Rationing appears to be a new and potentially powerful indicator of care quality – one that reflects both organizational constraints and supports for nursing care in inpatient settings, and that appears, even at low levels, to have a pronounced effect on outcomes. Given the impossibility of avoiding rationing entirely, it is important to identify the exact levels at which it begins to affect patient outcomes. Knowing these thresholds would allow nursing administrators to monitor rationing levels and to react accordingly when they approached or exceeded predetermined tolerances.
The aims of this study were therefore (1) to describe the levels of implicit rationing of nursing care in a sample of Swiss acute care hospitals and (2) to identify clinically meaningful thresholds for scores on a rationing measurement tool by comparing the likelihoods of nurse-reported negative patient outcomes across rationing levels.
Cross-sectional multi-hospital design data of the RICH Nursing study were used, incorporating data of 1338 working nurses and 779 hospitalized patients in a convenience sample of eight Swiss acute care hospitals (Schubert et al., 2008). The hospitals selected were located in the German (5) and French (3) speaking regions of Switzerland, had more than 100 beds each and had directors who provided written consents for their facilities to be included in the study. Nurses in these facilities working on medical, surgical or gynecological units were approached if they held Swiss nursing or equivalent foreign credentials, and had been working in direct patient care for a minimum of 3 months in the current hospital, including at least 1 month on their current unit. Student nurses, nursing assistants, and nurses assigned on a temporary basis to specific units (i.e., pool or float nurses) were specifically excluded. Patients approached had been hospitalized for at least 2 days on one of the selected units, understood and read either German or French and were deemed physically and mentally able to safely participate.
Approvals were obtained from seven local ethics committees responsible for the eight participating eight hospitals. Nurses and patients were surveyed voluntarily and anonymously. In each hospital, on a defined day, questionnaires were distributed to all eligible nurses and patients. Informed consent was implied by returning the completed questionnaires. Completed questionnaires were collected in closed boxes on each ward.
Implicit rationing of nursing care was measured with the BERNCA instrument. On a 4-point Likert-type scale ranging from “never” to “often,” nurses reported how often in the past 7 working days they had been unable to carry out one or more of the 20 tasks listed. Initial validity and reliability of the BERNCA was established using survey data from German speaking Swiss hospital nurses (Schubert et al., 2007). Content validity was established via review by German nursing experts, who confirmed that the BERNCA items adequately represented the domain of implicit rationing of nursing care. Subscale structures were confirmed with explanatory factor analysis, which showed strong relationships between all individual items and one overall factor – that of rationing of nursing care. Construct validity was supported by significant correlations with nurse work environment variables, and independent of the related construct of patient-to-nurse ratio (used as a proxy for workload in the absence of other available standardized workload measures). As expected, the staffing and resource dimension of the nurse work environment correlated more strongly with rationing than with either of the other two dimensions of nursing leadership and professional development and interdisciplinary collaboration and competence. Internal consistency and homogeneity were confirmed by moderate to high inter-item correlations and a Cronbach’s alpha of 0.93. To calculate the average levels of implicit rationing of nursing care, individual nurses’ rationing scores were averaged over all 20 items (the range of total scores was 0–60, the range of mean item scores [reported in the analyses here] was 0–3.0) (Schubert et al., 2007).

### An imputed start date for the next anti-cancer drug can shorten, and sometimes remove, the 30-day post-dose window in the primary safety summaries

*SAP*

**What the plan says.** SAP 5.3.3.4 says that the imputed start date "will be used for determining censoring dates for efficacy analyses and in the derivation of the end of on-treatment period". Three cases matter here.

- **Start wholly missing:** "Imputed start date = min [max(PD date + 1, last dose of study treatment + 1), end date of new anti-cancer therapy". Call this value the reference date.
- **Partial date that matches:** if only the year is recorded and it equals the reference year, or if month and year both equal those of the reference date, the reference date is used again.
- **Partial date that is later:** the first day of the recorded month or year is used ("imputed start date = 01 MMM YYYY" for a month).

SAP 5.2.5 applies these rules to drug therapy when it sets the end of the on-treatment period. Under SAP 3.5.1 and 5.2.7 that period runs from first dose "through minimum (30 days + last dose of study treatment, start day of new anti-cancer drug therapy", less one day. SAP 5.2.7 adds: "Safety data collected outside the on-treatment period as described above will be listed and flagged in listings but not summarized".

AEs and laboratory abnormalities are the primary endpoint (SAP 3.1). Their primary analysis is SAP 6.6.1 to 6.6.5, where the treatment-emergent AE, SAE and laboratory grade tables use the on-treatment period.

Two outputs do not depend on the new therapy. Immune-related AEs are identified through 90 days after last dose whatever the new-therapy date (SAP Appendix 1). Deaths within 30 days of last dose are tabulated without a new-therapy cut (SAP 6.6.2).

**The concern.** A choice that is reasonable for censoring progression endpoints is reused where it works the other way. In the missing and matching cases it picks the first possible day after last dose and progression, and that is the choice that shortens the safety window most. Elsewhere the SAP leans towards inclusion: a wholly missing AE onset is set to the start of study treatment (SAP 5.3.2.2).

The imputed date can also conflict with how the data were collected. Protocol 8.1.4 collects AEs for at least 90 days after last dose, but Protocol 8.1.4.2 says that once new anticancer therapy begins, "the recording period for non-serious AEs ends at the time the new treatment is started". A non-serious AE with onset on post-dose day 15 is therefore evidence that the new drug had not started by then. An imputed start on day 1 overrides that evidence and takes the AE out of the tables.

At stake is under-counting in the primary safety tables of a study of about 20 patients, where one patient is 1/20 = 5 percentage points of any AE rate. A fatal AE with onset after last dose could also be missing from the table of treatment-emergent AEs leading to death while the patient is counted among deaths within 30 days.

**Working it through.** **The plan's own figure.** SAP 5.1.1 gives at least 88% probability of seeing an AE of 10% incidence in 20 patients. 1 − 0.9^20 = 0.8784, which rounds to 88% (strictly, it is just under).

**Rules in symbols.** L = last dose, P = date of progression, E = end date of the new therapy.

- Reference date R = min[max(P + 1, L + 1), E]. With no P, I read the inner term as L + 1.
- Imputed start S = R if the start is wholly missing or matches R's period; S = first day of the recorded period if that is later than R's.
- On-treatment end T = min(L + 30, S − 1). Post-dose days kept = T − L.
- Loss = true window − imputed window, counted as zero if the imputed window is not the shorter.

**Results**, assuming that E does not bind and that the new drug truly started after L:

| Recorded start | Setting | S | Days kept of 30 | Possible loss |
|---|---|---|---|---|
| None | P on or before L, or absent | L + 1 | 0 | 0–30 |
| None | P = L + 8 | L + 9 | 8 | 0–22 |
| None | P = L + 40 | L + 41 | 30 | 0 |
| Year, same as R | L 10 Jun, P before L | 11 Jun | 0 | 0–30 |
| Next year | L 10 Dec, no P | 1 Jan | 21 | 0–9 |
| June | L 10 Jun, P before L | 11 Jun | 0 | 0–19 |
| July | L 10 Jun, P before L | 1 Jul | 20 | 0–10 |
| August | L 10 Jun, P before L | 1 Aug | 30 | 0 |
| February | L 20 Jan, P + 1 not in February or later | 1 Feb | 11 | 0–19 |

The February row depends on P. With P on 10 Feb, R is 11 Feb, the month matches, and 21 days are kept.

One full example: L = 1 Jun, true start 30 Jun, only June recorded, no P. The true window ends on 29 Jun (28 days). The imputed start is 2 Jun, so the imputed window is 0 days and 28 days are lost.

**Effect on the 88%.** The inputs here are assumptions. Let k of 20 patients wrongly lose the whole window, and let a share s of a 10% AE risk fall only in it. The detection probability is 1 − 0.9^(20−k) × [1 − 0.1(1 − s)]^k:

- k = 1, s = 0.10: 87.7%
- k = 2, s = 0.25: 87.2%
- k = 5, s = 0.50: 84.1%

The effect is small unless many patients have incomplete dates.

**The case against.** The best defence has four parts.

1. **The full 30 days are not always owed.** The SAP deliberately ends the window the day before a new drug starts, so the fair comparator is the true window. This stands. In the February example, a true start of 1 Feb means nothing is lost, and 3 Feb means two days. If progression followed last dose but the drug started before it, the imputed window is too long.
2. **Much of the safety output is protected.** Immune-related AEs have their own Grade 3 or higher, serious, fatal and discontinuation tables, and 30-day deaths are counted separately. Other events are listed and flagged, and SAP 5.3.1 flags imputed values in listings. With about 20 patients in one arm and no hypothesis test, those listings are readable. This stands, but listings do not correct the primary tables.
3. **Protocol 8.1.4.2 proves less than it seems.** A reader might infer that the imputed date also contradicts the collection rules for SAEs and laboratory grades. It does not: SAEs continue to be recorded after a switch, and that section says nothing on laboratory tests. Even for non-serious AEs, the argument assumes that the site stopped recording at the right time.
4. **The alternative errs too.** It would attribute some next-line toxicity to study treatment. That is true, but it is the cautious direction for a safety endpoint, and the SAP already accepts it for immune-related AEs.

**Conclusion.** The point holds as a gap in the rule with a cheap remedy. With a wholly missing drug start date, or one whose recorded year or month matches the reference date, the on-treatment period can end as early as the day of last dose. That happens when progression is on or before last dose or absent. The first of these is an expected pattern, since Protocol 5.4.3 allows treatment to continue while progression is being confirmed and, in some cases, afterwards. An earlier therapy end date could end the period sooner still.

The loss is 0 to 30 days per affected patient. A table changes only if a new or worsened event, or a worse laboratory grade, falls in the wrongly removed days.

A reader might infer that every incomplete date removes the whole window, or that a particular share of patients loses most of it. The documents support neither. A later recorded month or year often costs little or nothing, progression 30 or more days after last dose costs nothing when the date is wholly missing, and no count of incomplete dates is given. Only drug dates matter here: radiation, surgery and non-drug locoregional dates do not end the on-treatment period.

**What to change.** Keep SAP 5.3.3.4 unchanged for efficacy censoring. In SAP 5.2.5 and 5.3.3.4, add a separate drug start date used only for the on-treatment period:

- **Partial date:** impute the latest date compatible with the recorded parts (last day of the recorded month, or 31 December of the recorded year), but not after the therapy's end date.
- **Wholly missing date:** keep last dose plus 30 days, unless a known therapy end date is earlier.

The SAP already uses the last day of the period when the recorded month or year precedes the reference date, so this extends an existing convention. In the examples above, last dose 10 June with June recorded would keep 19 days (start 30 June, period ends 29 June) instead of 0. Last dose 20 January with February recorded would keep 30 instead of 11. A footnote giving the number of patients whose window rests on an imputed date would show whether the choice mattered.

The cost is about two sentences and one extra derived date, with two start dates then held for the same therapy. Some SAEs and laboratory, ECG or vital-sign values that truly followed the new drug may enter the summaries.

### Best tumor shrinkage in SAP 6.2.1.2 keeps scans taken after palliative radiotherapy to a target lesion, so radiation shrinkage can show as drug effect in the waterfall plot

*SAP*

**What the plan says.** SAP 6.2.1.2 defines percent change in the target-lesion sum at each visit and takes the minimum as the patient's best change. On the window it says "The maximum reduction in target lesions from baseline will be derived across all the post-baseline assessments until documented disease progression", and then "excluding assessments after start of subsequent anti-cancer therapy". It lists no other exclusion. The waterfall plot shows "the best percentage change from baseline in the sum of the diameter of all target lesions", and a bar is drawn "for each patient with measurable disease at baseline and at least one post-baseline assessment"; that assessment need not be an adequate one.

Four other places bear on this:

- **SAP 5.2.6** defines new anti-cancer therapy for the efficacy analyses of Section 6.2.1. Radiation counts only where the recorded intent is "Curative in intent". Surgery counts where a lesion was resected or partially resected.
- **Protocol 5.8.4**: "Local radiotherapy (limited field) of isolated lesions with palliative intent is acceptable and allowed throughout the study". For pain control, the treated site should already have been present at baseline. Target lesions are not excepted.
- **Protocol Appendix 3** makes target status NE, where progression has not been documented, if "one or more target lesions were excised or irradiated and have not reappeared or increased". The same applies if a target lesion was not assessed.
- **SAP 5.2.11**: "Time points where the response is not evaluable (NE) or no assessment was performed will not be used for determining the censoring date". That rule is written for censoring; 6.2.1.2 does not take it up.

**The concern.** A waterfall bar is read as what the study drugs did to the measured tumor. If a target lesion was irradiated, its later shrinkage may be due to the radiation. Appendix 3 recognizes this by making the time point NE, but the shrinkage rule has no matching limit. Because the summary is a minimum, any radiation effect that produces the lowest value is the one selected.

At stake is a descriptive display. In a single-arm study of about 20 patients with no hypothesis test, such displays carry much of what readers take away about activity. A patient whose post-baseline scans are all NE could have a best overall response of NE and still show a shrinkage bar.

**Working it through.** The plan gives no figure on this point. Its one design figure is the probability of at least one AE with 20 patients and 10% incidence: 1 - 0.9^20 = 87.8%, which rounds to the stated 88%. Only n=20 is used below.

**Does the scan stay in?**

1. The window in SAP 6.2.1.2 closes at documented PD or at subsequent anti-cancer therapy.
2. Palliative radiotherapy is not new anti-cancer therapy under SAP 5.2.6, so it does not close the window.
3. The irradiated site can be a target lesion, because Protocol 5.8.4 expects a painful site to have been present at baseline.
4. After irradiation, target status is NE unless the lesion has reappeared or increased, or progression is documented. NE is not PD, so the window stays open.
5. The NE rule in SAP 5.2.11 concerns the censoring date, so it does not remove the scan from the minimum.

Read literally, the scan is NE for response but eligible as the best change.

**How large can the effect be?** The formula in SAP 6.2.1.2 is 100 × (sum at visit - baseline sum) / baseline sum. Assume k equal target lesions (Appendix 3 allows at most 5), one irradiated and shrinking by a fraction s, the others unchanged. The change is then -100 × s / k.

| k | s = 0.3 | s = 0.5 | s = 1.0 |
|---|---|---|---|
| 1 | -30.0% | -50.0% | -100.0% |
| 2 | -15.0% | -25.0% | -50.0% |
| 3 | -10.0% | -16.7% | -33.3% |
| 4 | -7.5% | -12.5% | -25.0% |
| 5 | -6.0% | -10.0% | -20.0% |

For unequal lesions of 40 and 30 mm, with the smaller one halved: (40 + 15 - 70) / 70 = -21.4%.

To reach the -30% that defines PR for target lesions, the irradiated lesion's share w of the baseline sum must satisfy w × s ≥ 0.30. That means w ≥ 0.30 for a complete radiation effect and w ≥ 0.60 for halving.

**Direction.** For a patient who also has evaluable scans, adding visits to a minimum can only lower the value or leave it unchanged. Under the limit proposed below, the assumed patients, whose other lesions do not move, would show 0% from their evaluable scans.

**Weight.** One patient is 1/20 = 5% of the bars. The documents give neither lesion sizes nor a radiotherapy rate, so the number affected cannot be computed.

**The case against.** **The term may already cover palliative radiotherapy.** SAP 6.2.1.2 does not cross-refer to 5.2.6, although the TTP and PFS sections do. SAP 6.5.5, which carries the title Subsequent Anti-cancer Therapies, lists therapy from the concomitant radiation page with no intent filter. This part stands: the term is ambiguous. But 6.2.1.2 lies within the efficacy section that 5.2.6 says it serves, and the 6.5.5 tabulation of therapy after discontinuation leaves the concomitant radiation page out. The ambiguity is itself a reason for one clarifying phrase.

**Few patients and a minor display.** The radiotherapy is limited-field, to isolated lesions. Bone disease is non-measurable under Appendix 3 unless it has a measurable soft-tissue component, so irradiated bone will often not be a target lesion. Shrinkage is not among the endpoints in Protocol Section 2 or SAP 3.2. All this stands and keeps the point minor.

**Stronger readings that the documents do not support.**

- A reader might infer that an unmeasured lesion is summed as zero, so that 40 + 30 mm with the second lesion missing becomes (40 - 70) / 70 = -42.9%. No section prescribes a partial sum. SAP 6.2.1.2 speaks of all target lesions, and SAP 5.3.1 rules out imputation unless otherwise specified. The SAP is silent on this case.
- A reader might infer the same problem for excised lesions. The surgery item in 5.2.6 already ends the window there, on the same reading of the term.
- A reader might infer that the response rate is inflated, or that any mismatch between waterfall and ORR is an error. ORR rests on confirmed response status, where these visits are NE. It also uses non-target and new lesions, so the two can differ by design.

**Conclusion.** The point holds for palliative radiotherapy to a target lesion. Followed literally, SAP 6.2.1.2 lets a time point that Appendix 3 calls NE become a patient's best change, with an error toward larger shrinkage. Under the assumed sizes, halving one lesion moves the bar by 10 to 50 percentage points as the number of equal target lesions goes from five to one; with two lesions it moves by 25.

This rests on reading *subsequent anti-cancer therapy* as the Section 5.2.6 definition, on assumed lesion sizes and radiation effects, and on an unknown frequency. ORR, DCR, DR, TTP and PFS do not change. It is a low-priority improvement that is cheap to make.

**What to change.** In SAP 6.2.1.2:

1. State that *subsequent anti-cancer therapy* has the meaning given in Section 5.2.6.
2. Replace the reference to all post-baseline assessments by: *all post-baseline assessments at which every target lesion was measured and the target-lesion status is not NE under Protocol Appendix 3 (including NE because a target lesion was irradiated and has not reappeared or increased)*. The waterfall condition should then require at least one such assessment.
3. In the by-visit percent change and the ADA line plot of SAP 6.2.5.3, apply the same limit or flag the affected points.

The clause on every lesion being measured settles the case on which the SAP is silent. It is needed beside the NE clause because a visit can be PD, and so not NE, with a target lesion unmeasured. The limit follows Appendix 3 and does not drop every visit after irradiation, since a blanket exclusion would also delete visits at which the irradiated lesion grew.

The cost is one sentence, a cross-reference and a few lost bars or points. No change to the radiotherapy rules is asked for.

The frequency of five adverse events and complications in inpatients, including the number of nurse reported (1) medication administration errors – medications administered at the wrong time, in the wrong dose and/or to the wrong patient, with or without consequences, over the past year; (2) patient falls, with and without injury, over the past year; (3) nosocomial infections contracted by patients over the past year (e.g., infections of the urinary tract, respiratory system, or wounds); (4) critical incidents which occurred in patients over the past year, e.g., acute post-operative bleeding, cardiac arrest or circulatory collapse (shock), and (5) pressure ulcers (stages 2–4) occurring in patients over the past year were assessed using questions based on items originally developed for the IHOS study (Aiken et al., 2001a,b, 2002a,b; Schubert et al., 2008). On a 4-point Likert-type scale ranging from “never” to “often,” nurses indicated the frequency of these adverse events in their patients over the past year.
Nurse demographics reflects age, sex, experience (years as a nurse, in the current hospital, and on the current unit), education, nationality, and employment status (part-time vs. full time), which were used as control variables in the analyses (Aiken et al., 2002a,b).
Overall patient satisfaction with the care they received during their stay was assessed with one question using a 5-point Likert type scale (from very satisfied to very dissatisfied) (“Overall, how satisfied are you with the care you have received in this hospital?”). Data on patient Age, Sex and Health status were collected with additional questions on the patient satisfaction questionnaire (Schubert et al., 2008).
Hospital characteristics such as size (number of beds), mission (university, cantonal, regional), and ownership (private, public) were obtained from hospital administrators and data provided by the Swiss Federal Office of Statistics for 2002 (http://www.bfs.admin.ch/bfs/portal/de/index/themen/14/04/01/data/01.html).